Morgan joined in 2000 right out of high school, following her father into the Air Guard. Taking care of wounded Airmen while deployed as part of the 118th Aeromedical Evacuation Squadron has been the most rewarding part of her service. "There have been so many women in our history that have paved the way for others to have the opportunity to set goals and accomplish your dreams. I have met several in my time with the ANG that have played a role in my career by reminding me the sky is the limit. I have a daughter now and it makes me happy to know she will have equal opportunities to pursue her dreams and make them come true when she grows up."

Staff Sgt. Sarah Murphy

127th Logistics Readiness Squadron, Michigan Air National Guard

Murphy joined the Guard more than four years ago to carry on the legacy of her grandfather, who served in World War II, and her father, who is a current military member. She is proud of the mission and believes diversity has helped make the Air Force the best in the world. “It is an honor to be a part of Air Force women’s history. Some of the strongest Airmen I know and work with are women.”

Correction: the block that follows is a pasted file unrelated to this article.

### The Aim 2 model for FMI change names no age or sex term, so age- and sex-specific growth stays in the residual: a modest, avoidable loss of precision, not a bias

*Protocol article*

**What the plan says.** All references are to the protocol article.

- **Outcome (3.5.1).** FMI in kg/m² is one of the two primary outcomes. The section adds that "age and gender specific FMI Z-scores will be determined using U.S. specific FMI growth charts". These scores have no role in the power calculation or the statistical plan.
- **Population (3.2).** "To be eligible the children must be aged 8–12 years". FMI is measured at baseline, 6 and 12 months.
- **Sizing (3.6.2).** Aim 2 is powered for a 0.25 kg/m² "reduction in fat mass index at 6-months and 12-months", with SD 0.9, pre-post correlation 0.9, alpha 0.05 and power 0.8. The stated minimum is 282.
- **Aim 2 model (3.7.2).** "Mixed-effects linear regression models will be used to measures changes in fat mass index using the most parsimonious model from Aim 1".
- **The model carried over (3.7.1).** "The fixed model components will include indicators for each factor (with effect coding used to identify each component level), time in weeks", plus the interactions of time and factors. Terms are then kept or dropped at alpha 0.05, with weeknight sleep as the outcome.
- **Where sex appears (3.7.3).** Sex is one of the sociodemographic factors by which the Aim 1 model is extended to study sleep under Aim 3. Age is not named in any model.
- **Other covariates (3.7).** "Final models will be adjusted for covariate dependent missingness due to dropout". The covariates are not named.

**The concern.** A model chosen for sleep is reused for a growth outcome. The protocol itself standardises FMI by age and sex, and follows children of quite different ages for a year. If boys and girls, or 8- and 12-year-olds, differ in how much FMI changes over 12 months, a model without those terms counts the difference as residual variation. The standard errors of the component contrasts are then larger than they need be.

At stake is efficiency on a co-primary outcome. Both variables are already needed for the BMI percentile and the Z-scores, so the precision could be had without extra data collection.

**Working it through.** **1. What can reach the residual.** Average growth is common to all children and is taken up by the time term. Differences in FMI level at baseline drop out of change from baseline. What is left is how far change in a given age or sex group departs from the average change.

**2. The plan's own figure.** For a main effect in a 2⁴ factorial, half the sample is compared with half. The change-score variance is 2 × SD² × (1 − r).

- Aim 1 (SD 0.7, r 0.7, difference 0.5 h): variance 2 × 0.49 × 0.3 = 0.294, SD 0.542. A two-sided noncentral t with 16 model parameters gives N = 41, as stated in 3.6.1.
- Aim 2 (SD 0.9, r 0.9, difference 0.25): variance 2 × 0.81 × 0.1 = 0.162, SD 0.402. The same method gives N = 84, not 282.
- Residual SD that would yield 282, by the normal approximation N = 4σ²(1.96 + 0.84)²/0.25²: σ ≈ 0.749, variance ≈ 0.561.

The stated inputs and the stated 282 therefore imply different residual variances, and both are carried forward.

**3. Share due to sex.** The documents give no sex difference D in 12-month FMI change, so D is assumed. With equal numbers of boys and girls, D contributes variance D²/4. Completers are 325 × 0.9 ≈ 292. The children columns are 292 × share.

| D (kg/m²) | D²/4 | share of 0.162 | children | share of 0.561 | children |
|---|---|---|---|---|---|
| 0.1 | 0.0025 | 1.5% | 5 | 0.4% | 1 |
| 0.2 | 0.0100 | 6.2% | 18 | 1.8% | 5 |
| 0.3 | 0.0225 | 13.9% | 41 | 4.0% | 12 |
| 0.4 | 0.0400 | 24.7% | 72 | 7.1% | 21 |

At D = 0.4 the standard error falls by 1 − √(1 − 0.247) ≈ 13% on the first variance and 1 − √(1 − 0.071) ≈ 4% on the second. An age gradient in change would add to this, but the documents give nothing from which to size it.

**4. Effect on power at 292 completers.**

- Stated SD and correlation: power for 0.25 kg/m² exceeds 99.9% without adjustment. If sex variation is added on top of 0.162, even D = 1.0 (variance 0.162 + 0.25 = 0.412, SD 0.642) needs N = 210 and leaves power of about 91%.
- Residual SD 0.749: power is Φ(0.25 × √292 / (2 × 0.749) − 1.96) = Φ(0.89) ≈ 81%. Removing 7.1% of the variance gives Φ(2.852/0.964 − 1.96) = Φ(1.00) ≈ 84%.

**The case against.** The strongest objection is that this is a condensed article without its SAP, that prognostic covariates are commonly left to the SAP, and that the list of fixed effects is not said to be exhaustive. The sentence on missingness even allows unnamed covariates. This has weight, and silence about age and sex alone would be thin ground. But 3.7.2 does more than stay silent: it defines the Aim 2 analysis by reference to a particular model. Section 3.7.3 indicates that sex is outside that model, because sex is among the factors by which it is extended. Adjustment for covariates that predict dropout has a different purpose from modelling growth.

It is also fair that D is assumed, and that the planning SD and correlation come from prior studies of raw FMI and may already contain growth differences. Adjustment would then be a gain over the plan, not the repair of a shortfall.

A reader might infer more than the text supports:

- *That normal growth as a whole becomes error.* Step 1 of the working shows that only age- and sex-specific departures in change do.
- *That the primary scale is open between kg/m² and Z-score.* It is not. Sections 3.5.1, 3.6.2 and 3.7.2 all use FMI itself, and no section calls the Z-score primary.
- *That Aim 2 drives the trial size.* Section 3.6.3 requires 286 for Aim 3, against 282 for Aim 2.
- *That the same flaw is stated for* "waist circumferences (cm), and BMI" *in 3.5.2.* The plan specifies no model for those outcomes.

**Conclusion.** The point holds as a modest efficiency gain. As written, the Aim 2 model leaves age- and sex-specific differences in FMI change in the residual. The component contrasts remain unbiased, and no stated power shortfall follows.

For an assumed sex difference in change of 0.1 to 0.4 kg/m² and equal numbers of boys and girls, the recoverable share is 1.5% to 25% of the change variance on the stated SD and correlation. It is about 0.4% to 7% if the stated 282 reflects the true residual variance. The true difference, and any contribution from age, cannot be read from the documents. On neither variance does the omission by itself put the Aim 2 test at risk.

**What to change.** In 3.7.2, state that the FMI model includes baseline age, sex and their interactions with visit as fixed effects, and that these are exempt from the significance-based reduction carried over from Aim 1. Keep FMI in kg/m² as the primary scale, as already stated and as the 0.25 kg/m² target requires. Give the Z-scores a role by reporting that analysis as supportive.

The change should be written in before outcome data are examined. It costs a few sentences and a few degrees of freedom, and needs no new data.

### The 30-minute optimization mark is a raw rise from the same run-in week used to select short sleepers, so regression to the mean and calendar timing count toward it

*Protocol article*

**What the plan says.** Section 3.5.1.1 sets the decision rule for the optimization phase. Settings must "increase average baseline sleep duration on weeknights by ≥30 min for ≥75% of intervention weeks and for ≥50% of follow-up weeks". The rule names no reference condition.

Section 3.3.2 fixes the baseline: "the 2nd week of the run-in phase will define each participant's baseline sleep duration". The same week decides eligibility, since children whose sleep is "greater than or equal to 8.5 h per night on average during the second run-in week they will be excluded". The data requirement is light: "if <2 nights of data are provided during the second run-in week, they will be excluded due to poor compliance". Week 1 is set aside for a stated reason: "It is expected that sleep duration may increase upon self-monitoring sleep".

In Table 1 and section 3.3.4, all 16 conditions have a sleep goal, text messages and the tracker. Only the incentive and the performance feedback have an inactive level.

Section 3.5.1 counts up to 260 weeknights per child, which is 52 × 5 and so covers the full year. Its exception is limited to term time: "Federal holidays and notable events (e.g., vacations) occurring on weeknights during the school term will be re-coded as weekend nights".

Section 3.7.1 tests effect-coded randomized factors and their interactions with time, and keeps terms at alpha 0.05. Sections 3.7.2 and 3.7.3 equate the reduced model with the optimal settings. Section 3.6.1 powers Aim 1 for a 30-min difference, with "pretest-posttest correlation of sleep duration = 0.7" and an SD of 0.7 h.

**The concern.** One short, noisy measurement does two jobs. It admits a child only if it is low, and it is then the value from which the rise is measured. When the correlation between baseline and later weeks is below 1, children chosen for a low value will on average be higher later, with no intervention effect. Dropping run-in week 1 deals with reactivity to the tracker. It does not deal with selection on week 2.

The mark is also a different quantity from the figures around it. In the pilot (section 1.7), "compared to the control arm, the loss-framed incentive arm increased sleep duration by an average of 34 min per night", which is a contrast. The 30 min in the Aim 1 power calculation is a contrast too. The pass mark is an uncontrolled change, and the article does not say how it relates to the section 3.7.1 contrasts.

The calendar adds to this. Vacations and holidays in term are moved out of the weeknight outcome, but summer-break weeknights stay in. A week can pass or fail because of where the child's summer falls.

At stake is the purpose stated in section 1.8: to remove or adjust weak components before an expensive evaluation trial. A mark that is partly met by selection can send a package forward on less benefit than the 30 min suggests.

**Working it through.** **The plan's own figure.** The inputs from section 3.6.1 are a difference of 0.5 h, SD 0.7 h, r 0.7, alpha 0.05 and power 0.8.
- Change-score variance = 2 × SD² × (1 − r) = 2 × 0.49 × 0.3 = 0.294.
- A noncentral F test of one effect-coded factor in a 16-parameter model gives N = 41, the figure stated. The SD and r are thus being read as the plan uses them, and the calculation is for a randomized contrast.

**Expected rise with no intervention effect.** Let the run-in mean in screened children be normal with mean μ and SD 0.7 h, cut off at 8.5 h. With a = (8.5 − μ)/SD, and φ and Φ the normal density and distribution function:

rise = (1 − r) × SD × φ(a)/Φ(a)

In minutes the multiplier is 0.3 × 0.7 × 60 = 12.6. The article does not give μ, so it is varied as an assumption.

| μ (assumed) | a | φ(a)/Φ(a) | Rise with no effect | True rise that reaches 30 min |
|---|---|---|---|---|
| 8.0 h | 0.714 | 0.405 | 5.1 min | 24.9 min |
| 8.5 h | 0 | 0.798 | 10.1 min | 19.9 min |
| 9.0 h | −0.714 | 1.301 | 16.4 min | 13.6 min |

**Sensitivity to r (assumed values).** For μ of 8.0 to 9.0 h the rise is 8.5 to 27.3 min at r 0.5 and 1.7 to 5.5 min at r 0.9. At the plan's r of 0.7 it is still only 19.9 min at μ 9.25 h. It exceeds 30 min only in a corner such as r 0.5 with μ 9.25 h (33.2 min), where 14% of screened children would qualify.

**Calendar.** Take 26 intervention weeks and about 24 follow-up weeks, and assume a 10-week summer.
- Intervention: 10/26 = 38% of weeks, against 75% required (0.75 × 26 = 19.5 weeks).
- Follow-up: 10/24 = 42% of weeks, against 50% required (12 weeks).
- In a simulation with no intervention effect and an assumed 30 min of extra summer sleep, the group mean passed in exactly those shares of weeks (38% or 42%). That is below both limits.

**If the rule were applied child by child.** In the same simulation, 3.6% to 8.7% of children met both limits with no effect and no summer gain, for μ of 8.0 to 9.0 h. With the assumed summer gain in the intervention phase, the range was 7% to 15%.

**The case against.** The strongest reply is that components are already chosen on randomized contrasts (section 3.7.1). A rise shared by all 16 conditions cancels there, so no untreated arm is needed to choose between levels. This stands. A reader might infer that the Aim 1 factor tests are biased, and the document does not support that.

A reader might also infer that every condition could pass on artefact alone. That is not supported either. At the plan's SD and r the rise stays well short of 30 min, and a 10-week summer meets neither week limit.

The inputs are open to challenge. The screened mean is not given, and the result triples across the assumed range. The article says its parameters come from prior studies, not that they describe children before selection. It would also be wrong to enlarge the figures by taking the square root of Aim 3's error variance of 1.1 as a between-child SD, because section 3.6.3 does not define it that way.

Sgt. 1st Class Raquel Oligmueller

1057th Military Police Company, Nebraska Army National Guard

Oligmueller has served 18 years, including in Iraq in 2006-2007 and Jordan last year. Her favorite memory was taking part in community medical missions during her first deployment in Iraq. "Women’s history, to me, is special because it’s an opportunity to spotlight women who matter. ... It is often that women’s contributions go unnoticed. Women’s History Month is also a time to reflect on the barriers that women face even in today’s day in age, especially in the military."

Command Sgt. Maj. Amy J. Patterson

HHD, 156th Information Operations Battalion, Washington National Guard

Patterson has served more than 20 years and says her most memorable deployment was for Operation Iraqi Freedom in 2006-2007. "Women's history month is a great time to highlight, reflect and honor the contributions of women to events in history and society. I believe it is important because when it comes to history, the story of women is largely one of exclusion, silence, absense and bias. It is an opportunity for balance."

Staff Sgt. Marimar Rivera-Medina

113th Mobile Public Affairs Detachment, Puerto Rico Army National Guard

Rivera-Medina joined the Guard in 2010. "I admired the discipline involved in being a Soldier." Her most memorable mission was supporting Puerto Ricans after Hurricane Maria. "Even though women are still a small number of the force, we are an essential part of the team. So many other women have made my path an easier one."